THE APPLICATION OF PELAGIC BIOREGIONALISATION TO MARINE CONSERVATION PLANNING IN SOUTHERN AFRICA
Mandy Lombard, Erwann Lagabrielle, Tamsyn-Claire Livingstone, Jean Harris, Kerry Sink and Hedley Grantham
Nelson Mandela Metropolitan University, Department of Botany, 2University of Cape Town, Department of Biological Sciences, University of La Réunion, Institute for Research and Development, Ezemvelo KZN Wildlife, South African National Biodiversity Institute (SANBI), University of Queensland, School of Integrative Biology

 

Abstract
Describing, maintaining and conserving the ecological integrity of pelagic marine ecosystems, while ensuring optimal and sustainable utilization of pelagic resources, has been identified as a priority by various organisations and Large Marine Ecosystem (LME) Programmes, but presents many challenges. The task requires knowledge of the spatial distribution of the physical and biological patterns and processes that sustain pelagic biodiversity, as well as the distribution and intensity of human use. Bioregionalisation is a process that uses physical and biological data (mostly remotely-sensed) to define broad scale spatial units (or bioregions) in a predefined study area, but in the regular absence of quantitative data on the distribution of pelagic biota, the resulting bioregions are difficult to validate and are thus assumed to correlate with different biological communities. Data on human use patterns are also difficult to obtain, particularly quantitative data on intensity of use. However, understanding the spatial characteristics of the large and complex pelagic realm is the foundation for marine spatial planning, and for planning and implementing a representative system of Marine Protected Areas in a region. We describe and compare four pelagic bioregionalisations of ever increasing study areas in the southern African region (KwaZulu-Natal, South Africa, the south-east Atlantic, and the south-western Indian Ocean), each conducted as part of regional marine spatial planning programmes, and discuss their application to marine conservation planning. Depending on the input data used, and the size of the study area, different bioregions can be generated for the same region. These differences need to be clearly explained when engaging with stakeholders as part of marine spatial planning exercises. In addition, the conservation targets set for each bioregion require careful validation using independent biological data, if stakeholders are to trust bioregions as meaningful surrogates for unmapped biodiversity.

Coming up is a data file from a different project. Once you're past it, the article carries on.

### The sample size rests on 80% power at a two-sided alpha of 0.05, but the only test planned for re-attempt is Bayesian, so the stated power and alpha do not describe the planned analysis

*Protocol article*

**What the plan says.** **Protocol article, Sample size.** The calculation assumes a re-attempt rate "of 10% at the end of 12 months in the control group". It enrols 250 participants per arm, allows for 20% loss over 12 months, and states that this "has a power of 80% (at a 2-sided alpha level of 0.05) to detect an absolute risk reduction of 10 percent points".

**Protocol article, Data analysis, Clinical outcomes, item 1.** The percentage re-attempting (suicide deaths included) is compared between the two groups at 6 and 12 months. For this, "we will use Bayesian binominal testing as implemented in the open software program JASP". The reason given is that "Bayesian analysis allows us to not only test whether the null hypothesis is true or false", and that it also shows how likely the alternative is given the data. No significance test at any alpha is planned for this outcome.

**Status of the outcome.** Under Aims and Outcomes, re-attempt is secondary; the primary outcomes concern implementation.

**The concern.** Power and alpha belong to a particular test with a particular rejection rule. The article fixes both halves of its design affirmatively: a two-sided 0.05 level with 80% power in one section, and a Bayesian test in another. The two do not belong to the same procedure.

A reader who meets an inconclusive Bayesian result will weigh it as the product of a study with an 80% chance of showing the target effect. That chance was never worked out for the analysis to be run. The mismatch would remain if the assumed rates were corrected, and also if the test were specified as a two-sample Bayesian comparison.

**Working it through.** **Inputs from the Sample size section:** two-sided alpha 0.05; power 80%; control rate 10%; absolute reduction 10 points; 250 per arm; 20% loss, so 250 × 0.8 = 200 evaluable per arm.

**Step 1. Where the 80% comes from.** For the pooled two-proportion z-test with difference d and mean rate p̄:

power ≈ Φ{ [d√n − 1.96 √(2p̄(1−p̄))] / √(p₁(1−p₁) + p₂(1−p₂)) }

Presentation Topic

THE APPLICATION OF PELAGIC BIOREGIONALISATION TO MARINE CONSERVATION PLANNING IN SOUTHERN AFRICA
Contact Ms Lombard:
Email Mandy Lombard